Definition: What is Haloform Reaction?
The Haloform reaction is a chemical reaction where haloforms (CH3X) are produced by the complete halogenation of acetone (CH3COCH3), acetophenone (PhCOCH3), or acetaldehyde (HCOCH3) in the presence of a base. The aldehyde or ketone must have a methyl group next to the carbonyl since methyl has three alpha-hydrogen atoms. The reaction can be used to transform acetyl groups into carboxyl groups or to produce chloroform (CHCl3), bromoform (CHBr3), or iodoform (CHI3) and also cyanide. This reaction has been used in qualitative analysis to indicate the presence of a methyl ketone in which excess iodine is used to halogenate the compound. The product iodoform precipitates as a yellow-colored substance and has a characteristic odor [1-5].
The history of the haloform reaction can be traced back to 1822 when French professor Georges-Simon Serullas made the accidental discovery that iodine and alkali convert alcohol into iodoform.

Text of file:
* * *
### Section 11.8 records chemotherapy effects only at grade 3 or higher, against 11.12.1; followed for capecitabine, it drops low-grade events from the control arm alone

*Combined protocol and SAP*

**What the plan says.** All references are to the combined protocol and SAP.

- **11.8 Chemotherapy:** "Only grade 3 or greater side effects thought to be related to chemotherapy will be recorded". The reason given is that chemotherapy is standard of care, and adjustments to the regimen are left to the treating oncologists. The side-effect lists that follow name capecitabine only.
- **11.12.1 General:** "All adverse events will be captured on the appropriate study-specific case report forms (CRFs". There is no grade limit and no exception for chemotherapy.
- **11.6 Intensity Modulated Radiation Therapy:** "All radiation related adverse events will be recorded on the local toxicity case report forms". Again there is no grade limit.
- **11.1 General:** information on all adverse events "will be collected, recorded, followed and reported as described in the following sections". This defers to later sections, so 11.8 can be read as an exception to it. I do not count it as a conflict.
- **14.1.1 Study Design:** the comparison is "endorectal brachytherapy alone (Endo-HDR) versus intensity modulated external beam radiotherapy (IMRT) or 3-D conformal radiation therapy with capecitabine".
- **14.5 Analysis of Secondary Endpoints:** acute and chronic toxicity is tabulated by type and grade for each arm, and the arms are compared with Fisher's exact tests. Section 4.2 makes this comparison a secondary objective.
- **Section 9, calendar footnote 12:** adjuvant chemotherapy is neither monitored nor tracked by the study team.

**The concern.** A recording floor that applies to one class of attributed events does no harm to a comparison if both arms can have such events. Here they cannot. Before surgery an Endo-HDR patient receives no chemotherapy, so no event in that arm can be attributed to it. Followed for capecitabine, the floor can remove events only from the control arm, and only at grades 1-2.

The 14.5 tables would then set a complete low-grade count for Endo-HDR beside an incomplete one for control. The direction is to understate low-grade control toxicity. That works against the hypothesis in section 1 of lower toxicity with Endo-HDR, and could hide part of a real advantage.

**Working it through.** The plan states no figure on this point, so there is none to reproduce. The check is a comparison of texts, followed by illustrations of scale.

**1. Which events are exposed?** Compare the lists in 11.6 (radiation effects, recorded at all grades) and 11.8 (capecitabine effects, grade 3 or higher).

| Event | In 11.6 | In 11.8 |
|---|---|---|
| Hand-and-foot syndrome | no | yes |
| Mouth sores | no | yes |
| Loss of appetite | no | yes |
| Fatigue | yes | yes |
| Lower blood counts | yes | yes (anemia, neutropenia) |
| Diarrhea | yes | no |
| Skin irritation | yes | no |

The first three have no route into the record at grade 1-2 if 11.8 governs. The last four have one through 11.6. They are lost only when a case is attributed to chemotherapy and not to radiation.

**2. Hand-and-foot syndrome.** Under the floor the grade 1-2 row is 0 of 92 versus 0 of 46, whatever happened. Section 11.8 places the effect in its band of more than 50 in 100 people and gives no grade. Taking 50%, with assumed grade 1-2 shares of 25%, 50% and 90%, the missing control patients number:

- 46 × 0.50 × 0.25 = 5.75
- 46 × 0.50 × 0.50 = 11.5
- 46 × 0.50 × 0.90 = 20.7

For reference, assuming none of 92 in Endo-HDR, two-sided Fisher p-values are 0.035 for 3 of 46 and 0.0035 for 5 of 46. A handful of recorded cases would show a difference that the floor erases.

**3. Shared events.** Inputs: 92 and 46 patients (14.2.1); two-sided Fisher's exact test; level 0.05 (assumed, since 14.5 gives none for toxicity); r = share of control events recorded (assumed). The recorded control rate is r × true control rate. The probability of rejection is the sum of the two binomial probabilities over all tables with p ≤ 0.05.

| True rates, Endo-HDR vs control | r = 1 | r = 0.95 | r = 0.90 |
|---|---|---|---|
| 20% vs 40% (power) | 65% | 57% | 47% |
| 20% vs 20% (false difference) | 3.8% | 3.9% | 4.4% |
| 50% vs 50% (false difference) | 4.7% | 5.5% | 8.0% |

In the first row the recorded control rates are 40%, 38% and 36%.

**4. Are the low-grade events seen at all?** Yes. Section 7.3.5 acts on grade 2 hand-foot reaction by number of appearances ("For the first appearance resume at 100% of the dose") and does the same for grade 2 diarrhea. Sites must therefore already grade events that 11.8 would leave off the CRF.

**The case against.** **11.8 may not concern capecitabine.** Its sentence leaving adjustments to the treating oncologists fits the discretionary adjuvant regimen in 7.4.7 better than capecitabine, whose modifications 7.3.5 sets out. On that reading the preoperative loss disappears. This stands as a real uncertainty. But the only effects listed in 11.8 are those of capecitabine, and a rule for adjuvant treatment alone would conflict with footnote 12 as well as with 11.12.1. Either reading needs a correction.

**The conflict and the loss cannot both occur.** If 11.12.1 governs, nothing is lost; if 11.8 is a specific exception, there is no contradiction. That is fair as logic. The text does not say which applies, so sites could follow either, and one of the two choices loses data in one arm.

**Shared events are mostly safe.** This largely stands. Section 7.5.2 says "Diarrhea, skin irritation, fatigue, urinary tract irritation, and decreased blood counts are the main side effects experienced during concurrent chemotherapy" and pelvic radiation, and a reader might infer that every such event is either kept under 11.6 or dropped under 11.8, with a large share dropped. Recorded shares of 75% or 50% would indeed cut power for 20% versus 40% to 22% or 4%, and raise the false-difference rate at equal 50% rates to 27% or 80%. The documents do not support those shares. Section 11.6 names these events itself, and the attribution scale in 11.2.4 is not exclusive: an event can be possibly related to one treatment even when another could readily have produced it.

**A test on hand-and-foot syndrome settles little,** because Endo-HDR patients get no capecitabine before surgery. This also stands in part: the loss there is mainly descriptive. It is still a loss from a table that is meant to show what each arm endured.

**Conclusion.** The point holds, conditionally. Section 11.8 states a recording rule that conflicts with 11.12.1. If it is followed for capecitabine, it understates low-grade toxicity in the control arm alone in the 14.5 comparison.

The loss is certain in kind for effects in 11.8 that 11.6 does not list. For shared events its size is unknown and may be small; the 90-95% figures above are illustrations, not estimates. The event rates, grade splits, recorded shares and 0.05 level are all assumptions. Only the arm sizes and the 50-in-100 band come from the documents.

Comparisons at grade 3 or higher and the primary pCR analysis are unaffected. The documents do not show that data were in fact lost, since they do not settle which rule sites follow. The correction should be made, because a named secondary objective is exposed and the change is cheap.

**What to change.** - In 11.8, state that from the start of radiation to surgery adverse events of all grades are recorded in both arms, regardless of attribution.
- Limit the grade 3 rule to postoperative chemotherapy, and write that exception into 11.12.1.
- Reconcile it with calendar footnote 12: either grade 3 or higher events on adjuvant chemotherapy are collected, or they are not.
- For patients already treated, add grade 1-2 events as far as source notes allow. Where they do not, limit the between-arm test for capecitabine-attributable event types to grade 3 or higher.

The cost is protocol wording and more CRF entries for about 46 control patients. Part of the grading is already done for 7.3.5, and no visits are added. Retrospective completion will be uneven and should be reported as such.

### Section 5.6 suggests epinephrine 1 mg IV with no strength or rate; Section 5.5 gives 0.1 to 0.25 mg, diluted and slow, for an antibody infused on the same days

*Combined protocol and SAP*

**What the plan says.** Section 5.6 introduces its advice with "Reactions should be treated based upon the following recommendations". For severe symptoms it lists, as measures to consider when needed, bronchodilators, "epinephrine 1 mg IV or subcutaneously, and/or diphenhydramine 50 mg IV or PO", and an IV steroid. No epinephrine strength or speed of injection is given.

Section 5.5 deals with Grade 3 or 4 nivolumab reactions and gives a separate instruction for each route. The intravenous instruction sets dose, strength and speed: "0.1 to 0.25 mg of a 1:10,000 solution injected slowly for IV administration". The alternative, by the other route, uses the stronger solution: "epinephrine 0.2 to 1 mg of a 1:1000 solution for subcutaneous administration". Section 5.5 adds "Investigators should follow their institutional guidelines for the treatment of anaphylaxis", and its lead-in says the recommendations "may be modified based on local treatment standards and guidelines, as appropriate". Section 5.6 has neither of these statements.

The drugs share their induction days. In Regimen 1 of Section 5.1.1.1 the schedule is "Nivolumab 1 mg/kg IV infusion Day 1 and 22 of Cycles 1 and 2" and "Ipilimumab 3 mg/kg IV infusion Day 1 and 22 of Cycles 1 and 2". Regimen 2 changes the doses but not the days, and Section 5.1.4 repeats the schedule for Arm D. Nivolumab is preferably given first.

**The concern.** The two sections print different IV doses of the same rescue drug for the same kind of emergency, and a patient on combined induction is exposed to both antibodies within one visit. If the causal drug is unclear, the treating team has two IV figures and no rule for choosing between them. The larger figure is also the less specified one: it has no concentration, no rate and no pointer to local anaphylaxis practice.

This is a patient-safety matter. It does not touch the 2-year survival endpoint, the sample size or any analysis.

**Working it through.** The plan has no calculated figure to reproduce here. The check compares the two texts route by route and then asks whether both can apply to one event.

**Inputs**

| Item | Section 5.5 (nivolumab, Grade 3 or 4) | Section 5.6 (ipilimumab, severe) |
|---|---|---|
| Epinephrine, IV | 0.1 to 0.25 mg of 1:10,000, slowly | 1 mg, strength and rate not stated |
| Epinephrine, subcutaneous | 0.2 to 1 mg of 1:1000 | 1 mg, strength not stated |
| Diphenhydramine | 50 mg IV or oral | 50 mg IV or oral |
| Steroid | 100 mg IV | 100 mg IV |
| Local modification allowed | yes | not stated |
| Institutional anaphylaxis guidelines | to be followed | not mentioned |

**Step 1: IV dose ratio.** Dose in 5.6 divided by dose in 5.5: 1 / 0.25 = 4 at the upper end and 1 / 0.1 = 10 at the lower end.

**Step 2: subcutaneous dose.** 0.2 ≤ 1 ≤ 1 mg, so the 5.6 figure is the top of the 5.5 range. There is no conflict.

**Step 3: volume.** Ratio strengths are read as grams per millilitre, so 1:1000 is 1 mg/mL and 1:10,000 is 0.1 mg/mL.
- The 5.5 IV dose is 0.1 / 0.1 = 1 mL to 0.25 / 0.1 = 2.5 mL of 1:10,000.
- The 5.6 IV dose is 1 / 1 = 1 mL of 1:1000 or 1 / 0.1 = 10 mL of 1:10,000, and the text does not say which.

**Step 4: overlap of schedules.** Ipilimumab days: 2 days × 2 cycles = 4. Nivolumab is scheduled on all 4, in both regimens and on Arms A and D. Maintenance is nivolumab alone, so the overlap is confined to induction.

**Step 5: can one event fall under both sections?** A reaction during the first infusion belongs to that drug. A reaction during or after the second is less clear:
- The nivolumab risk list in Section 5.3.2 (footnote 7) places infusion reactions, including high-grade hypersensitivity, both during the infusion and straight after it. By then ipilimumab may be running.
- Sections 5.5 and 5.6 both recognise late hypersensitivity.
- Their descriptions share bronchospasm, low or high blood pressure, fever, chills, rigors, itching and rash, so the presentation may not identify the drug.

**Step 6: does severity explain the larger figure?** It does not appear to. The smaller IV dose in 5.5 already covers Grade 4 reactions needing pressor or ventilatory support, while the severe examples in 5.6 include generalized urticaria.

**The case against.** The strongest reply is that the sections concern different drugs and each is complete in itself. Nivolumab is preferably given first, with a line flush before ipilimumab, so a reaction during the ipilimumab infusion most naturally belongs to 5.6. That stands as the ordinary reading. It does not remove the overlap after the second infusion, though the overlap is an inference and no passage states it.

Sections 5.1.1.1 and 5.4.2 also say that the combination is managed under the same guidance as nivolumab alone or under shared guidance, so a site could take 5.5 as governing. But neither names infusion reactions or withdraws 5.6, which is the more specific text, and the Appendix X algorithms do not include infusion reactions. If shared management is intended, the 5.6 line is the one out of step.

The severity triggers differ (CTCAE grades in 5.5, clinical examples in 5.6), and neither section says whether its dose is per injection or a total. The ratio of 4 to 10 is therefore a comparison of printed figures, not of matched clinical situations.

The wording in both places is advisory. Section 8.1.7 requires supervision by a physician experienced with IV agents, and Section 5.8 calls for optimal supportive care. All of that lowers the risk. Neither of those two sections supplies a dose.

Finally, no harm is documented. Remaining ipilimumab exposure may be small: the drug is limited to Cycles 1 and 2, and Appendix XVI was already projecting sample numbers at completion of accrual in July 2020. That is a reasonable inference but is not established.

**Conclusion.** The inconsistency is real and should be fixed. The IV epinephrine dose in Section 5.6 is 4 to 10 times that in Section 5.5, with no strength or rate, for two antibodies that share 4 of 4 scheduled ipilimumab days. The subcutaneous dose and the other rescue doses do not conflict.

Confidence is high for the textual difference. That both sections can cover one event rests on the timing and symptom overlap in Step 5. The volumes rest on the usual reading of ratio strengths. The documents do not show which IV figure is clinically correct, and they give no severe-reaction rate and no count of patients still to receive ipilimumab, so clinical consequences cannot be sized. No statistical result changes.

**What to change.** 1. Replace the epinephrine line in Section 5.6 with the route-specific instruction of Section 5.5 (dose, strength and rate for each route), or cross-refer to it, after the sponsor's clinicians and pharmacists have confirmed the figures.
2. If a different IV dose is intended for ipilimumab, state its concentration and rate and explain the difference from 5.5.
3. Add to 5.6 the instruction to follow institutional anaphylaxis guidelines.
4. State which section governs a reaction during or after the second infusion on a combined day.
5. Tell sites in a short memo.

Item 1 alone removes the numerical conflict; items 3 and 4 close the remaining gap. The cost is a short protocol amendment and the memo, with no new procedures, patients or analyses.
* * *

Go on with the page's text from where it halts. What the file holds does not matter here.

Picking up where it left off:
Examples of Haloform Reaction
A typical example of this reaction is the conversion of acetophenone into benzoic acid [1-4].
Mechanism of Haloform Reaction
When methyl ketones are treated with the halogen in basic solution, the substitution of the three alpha-hydrogens in the methyl group halogen atoms takes place (polyhalogenation). The hydrogens replaced by halogens are all from the same side of the carbonyl group, especially in symmetric compounds like acetone (CH3COCH3). Once hydrogen is replaced by halogen, the other hydrogen atoms at that carbon become more acidic, causing further substitution at the same place. This step is followed by the cleavage of the substituted methyl group [1-6].
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